DEDICATED TO IMPROVING THE LIVES OF BLIND AND VISUALLY IMPAIRED PEOPLE

Tech Talk

Audio description

In the world of entertainment, audio descriptions are not the norm for movies, TV shows, and the like. Audio descriptions verbalize the visual by providing descriptions of characters, settings, facial expressions, objects, actions, and more, bringing stories to life for many who would otherwise miss out on the information. Kevin Thompson, founder of the Audio Description Discussion Facebook group, brought together over 500 narrators, studio owners, industry influencers and audio description customers in an endeavor to improve the quantity and quality of audio description by allowing an open forum for the exchange of relevant ideas and feedback. In the spirit of Kevin’s work, Roy Samuelson, an audio description narrator himself and a friend of Kevin, founded Kevin’s Process, an organization dedicated to empowering blind and visually impaired audiences. The organization works to bridge the gap between the entertainment industry and blind and visually impaired consumers, and is currently working on “securing formal industry adoption of codified measures of excellence in Audio Description.” Listen to an interview with Thompson from the Know Your Narrator Podcast series via a link on the “About Us” page here.

Did you know that you can explore the web as if you were in another region of the world…

…by changing a site’s settings before you even get there? URL parameters, strings of characters after a website’s basic address, can let you do just that. Take, for instance, https://www.aple.com. The link will take you to Apple’s website, and settings like language will be determined by the location reported by your device or an estimation thereof. If you’d prefer to read the site in Greek, then you can simply visit https://www.apple.com/gr. If you prefer Italian, then visit https://www.apple.com/it. URL parameters, in the case of Apple’s website, inform the site of the region for which you’d like to view the page. Other sites employ methods that are functionally the same, but the syntax may differ. For instance, the search engine DuckDuckGo allows you to select your region by typing “?kl=” after the URL’s final slash and then using a number of region and language codes. If you’d like to view the site for France, simply visit https://duckduckgo.com/?kl=fr-fr. If you’d like to visit the site for French-speaking Canada, however, simply visit https://duckduckgo.com/?kl=ca-fr. Sites can offer many URL parameters, as in DuckDuckGo’s case, and they can come in handy for faster, savvier web navigation.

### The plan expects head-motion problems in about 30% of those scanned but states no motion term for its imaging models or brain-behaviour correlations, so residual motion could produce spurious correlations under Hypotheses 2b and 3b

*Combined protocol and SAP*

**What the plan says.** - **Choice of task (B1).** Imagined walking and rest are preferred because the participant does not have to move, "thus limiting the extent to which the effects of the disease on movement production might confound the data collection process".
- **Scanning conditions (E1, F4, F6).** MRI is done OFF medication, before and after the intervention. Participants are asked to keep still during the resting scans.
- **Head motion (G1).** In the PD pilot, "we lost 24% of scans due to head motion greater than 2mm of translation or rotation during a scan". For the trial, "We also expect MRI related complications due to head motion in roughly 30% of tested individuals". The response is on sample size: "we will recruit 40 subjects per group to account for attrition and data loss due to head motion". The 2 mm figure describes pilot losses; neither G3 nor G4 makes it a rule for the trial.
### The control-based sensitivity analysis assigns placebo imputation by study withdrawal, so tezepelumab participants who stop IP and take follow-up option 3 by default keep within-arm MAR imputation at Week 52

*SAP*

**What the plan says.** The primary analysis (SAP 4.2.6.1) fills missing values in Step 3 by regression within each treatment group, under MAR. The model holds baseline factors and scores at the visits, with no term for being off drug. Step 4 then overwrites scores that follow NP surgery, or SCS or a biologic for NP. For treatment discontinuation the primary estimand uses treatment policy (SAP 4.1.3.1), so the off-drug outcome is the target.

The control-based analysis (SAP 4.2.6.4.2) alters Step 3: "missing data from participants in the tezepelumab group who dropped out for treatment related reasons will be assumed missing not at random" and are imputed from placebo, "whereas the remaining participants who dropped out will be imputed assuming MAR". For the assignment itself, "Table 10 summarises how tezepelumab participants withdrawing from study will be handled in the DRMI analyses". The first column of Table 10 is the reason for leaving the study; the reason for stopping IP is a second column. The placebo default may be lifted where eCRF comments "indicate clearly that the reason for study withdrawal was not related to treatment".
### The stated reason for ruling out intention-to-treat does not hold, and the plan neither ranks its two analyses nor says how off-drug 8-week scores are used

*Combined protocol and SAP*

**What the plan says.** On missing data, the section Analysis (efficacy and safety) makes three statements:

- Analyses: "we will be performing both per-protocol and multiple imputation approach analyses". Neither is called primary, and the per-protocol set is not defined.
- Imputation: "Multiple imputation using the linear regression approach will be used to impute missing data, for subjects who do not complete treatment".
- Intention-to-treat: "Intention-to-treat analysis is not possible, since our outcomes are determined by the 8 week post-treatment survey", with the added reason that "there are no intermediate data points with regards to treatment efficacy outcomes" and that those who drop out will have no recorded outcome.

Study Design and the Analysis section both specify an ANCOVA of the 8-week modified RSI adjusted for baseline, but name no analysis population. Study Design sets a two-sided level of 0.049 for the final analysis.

Did you also know …that it’s traditional to name screen readers after aquatic creatures? Hence JAWS, Flipper and …

Orca Screen Reader for Linux
The Orca screen reader, named after the killer whale, serves as an accessibility tool on the Linux operating system. Orca is a free and open-source program that employs speech synthesis and braille to verbalize the contents of the computer screen to blind and visually impaired users. A built-in feature of the popular Linux distributions Fedora and Ubuntu, Orca can be activated by first using the Alt + F2 key combination, then typing “Orca” into the text field that appears, and finally hitting Enter. The computer should announce Orca’s activation and allow you to begin navigating with the screen reader. Orca is designed to work well with the Firefox web browser and with the LibreOffice suite, as well as with a number of other applications that support the Assistive Technology Service Provider Interface (AT-SPI), an accessibility standard. You can visit Orca’s main webpage to learn more about the community of developers behind the software and to access the user guide.